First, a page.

See also: EDO.
The size of this single step is given explicitly (e.g. 88 cent equal temperament) or as a fraction of a larger interval (e.g. 13 equal tones per octave). Any interval, rational, Just, or irrational, may be used as the basis for an equal tuning, although divisions of the octave are most common. When a just interval is equally divided, it is assumed none of the resulting intervals are just, because if the interval has a rational root it is seen as a division of that root.
When a tuning is called "n-tone equal temperament" (abbreviated n-tET or n-ET), this usually means "n divisions of 2/1, the octave, or some approximation thereof" but it also implies a mindset of temperament—that is, of a harmony-centric, JI-approximation-based understanding of the scale. If you are wondering how equal divisions of the octave can become associated with temperaments, this page may help clarify.
There are many reasons why one might choose to not consider JI approximations when dealing with equal tunings, and thus not treat equal tunings as temperaments. In such case, the less theory-laden term EDO(occasionally written ED2), meaning "equal divisions of the octave" (or "equal divisions of 2/1"), leaves comparison to JI out of the picture, aside from the octave itself (which is assumed to be Just). There are other less standard terms, many in the Tonalsoft Encyclopedia. More generally, the term EDn can be used, where n is any harmonic of the harmonic series. For example, the equal-tempered Bohlen-Pierce scale may also be referred to as 13-ED3, for 13 equal divisions of 3/1 (the 3rd harmonic).
As the steps are tuned to be equal, equal scales may be taken to close anywhere composers wish them to. Barring the convention of closing equal divisions of particular just intervals at those stated just intervals, there are infinite synonymous names for each equal scale. Barring further the large number of names which would be avoided in discourses on comparative modality and tonality, there is still a a great width to the universe of modes and keys which modal and tonal compositional art can access.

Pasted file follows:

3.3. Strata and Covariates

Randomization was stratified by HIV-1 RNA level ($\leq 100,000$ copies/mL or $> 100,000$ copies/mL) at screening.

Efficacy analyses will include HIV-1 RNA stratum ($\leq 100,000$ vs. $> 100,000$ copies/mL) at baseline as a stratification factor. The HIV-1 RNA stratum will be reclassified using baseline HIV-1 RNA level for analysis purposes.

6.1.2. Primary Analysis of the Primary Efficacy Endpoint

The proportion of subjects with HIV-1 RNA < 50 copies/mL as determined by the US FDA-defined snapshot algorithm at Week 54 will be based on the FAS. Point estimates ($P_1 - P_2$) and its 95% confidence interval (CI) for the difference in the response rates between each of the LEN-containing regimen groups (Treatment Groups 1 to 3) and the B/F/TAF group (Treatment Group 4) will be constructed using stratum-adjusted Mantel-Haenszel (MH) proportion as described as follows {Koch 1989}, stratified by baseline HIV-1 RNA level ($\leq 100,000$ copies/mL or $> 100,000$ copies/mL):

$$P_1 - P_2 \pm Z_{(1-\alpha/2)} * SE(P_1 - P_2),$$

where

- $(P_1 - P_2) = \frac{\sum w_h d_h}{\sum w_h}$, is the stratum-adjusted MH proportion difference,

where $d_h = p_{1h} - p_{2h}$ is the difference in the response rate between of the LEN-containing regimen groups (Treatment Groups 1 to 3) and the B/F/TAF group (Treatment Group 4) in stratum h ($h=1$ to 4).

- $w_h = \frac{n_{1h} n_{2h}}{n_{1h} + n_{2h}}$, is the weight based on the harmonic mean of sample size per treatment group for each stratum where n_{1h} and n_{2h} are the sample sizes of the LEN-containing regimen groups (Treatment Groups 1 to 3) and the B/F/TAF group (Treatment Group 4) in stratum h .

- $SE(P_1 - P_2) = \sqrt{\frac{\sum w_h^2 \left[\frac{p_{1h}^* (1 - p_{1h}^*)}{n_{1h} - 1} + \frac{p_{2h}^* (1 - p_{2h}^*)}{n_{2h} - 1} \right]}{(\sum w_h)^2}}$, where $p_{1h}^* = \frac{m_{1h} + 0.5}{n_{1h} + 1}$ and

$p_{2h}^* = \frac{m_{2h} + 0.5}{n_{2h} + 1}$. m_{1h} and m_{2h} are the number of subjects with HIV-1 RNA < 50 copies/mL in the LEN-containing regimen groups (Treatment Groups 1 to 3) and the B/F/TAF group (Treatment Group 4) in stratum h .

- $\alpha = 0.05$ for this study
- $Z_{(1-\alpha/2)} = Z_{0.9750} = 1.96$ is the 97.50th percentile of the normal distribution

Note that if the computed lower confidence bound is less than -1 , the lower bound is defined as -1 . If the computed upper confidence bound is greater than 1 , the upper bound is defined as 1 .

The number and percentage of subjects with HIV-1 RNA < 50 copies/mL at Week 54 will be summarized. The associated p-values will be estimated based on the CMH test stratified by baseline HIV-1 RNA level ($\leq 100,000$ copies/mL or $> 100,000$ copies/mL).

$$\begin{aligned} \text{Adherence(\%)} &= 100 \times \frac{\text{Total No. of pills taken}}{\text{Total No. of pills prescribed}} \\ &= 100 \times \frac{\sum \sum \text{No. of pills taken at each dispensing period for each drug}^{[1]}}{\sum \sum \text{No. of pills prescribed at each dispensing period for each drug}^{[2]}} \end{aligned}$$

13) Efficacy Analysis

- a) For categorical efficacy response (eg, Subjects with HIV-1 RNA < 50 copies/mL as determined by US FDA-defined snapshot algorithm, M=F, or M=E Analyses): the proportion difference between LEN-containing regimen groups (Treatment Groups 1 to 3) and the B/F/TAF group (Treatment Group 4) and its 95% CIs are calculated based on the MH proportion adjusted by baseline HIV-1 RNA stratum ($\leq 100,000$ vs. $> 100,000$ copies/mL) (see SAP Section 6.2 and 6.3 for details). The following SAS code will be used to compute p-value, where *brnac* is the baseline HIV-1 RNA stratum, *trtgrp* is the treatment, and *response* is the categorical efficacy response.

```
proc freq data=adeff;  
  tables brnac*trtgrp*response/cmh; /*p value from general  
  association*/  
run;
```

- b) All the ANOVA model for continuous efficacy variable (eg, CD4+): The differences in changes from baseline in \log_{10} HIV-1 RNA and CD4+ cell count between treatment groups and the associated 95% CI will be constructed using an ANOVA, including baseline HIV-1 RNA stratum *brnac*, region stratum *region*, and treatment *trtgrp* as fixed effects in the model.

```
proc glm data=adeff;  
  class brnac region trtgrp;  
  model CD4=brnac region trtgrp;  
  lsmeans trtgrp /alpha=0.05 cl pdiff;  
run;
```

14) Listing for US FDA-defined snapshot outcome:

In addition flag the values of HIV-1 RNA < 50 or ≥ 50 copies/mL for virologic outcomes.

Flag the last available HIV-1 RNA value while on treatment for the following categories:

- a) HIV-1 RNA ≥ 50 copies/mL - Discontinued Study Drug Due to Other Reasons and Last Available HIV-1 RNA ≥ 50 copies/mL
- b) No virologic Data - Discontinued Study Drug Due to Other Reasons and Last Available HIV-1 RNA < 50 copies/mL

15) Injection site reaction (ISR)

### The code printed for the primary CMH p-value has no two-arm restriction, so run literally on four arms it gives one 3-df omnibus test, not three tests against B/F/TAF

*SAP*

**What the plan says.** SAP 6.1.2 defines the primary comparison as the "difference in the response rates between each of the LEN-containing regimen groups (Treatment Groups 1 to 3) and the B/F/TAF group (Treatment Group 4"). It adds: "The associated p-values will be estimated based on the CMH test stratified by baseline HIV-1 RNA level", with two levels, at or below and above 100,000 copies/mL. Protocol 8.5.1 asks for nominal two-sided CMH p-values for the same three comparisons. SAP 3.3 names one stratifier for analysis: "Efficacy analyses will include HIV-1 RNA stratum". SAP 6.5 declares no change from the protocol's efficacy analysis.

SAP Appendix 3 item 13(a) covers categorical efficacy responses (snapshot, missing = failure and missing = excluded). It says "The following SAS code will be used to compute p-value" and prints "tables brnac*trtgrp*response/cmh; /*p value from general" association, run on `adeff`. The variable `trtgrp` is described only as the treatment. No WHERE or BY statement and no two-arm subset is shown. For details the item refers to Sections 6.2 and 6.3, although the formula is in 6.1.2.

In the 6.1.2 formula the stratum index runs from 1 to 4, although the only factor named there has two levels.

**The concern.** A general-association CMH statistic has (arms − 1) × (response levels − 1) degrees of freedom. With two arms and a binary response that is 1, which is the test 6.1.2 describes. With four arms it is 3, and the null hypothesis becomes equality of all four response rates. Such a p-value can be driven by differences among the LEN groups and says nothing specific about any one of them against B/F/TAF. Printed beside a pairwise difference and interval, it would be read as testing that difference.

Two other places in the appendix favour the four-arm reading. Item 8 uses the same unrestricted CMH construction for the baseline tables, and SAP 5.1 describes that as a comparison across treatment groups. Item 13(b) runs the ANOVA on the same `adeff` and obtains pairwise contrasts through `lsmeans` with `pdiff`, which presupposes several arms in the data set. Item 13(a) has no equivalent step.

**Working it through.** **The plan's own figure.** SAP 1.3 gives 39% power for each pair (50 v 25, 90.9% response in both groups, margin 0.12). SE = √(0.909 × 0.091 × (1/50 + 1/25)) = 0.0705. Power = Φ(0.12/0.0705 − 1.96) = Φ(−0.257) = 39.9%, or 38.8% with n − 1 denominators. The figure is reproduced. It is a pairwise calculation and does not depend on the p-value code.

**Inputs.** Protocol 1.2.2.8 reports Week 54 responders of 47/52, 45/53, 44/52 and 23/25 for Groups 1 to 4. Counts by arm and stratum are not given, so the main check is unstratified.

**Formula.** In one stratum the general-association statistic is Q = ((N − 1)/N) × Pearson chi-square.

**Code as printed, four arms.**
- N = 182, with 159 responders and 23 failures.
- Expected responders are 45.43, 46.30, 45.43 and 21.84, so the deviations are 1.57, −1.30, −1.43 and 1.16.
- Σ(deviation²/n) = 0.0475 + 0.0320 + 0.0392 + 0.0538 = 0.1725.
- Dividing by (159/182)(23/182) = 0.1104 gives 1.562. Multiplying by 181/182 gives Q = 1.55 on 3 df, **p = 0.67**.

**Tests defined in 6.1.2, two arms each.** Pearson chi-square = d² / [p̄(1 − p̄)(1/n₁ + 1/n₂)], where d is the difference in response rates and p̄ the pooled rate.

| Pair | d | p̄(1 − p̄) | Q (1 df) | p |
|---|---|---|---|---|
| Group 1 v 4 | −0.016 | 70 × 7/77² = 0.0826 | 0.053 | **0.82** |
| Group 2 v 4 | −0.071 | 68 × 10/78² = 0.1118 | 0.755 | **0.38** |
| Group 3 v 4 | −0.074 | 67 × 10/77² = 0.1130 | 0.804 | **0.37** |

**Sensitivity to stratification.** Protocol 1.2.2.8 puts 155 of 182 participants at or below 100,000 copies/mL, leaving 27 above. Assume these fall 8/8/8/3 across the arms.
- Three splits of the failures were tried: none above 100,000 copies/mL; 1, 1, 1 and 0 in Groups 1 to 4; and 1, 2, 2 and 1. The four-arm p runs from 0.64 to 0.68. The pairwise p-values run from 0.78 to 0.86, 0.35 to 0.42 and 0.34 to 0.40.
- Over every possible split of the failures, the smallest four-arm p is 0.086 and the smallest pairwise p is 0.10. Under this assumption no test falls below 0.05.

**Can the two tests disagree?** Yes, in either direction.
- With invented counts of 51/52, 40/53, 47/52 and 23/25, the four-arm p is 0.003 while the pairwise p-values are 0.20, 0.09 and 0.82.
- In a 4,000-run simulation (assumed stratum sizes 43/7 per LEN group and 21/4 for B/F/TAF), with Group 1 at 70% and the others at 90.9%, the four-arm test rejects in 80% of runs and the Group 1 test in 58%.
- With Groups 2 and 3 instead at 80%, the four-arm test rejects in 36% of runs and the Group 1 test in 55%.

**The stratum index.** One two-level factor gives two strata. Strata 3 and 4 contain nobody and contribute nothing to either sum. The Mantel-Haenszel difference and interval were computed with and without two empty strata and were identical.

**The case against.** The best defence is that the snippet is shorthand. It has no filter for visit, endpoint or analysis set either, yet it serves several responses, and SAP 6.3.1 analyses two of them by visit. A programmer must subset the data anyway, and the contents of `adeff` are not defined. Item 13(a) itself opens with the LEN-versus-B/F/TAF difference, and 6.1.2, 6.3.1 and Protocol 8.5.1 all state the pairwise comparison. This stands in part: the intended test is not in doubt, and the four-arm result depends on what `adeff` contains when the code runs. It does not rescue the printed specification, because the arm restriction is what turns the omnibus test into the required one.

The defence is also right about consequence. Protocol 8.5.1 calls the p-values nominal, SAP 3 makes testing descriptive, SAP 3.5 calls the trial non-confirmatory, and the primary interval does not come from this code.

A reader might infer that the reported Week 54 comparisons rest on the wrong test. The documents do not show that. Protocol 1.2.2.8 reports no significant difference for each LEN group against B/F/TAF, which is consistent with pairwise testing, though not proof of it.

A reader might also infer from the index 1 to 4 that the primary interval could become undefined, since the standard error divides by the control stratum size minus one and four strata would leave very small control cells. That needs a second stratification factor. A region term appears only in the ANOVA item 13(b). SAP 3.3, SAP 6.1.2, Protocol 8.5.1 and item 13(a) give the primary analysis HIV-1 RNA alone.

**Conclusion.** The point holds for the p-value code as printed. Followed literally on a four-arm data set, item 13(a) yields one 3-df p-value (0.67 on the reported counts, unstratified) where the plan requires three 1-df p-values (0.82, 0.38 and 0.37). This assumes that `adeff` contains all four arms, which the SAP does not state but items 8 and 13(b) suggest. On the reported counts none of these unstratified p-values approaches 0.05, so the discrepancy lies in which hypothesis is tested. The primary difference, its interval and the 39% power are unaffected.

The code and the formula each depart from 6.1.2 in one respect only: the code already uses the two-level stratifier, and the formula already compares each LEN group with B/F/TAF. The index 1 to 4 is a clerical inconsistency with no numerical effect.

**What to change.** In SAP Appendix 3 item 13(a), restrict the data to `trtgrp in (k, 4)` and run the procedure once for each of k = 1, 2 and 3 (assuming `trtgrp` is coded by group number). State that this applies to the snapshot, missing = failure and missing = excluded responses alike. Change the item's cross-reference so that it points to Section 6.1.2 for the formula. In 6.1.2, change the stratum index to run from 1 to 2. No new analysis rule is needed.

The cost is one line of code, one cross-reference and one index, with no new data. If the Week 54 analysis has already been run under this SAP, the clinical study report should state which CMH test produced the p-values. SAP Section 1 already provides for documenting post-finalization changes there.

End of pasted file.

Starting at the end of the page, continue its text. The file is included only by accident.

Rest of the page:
As there are infinite intervals, there are infinite equal scales. Barring technicalities, there are large quantities of perceivably different equal scales. Seeing such a diverse menagerie at their disposal, some composers choose to combine multiple equal tunings sequentially or simultaneously.
- 1 Simultaneous equal divisions
- 2 Scale gallery
Simultaneous equal divisions
What do 12ed2, 19ed3, and 28ed5 all have in common? They're all approximately the same scale. This happens because 12ed2 is an accurate temperament (for its size) that contains relatively close approximations of 3/1 and 5/1. In contrast, 11ed2 does not correspond closely to any equal division of 3/1 or 5/1.
The following plot shows equal divisions of 2/1, 3/1, 5/1, and 7/1, and points out some instances when three or more of them happen to be close together. Note that any equal division of 2/1 is automatically an equal division of 4/1; and if something is simultaneously a good equal division of both 2/1 and 3/1, then it's a good equal division of 6/1 as well.
(Unlimited resolution version: equal.svg)
For the mathematically inclined, this kind of diagram is closely related to the Riemann zeta function.
- ...of the Octave/Duple (2/1)
- by far the most widespread ones
- …of ninths (e. g. 9/4)
- …of tenths (e. g. 7/3)
- ...of the Tritave/Triple (3/1)
- most famously the BP scale, but lots of others, too
- ...of the Double Octave (4/1)
- ...of the Just Major 17th (5/1)
- …of the hexatave (6/1)
- ...of the 7th Natural (7/1)
- ... of the Triple Octave (8/1)
most famously Carlos Alpha, Beta and Gamma, but lots of others, too
...of the Perfect Fourth (4/3)
3 - Cube Root of 4/3
9 - 'Noleta' Scale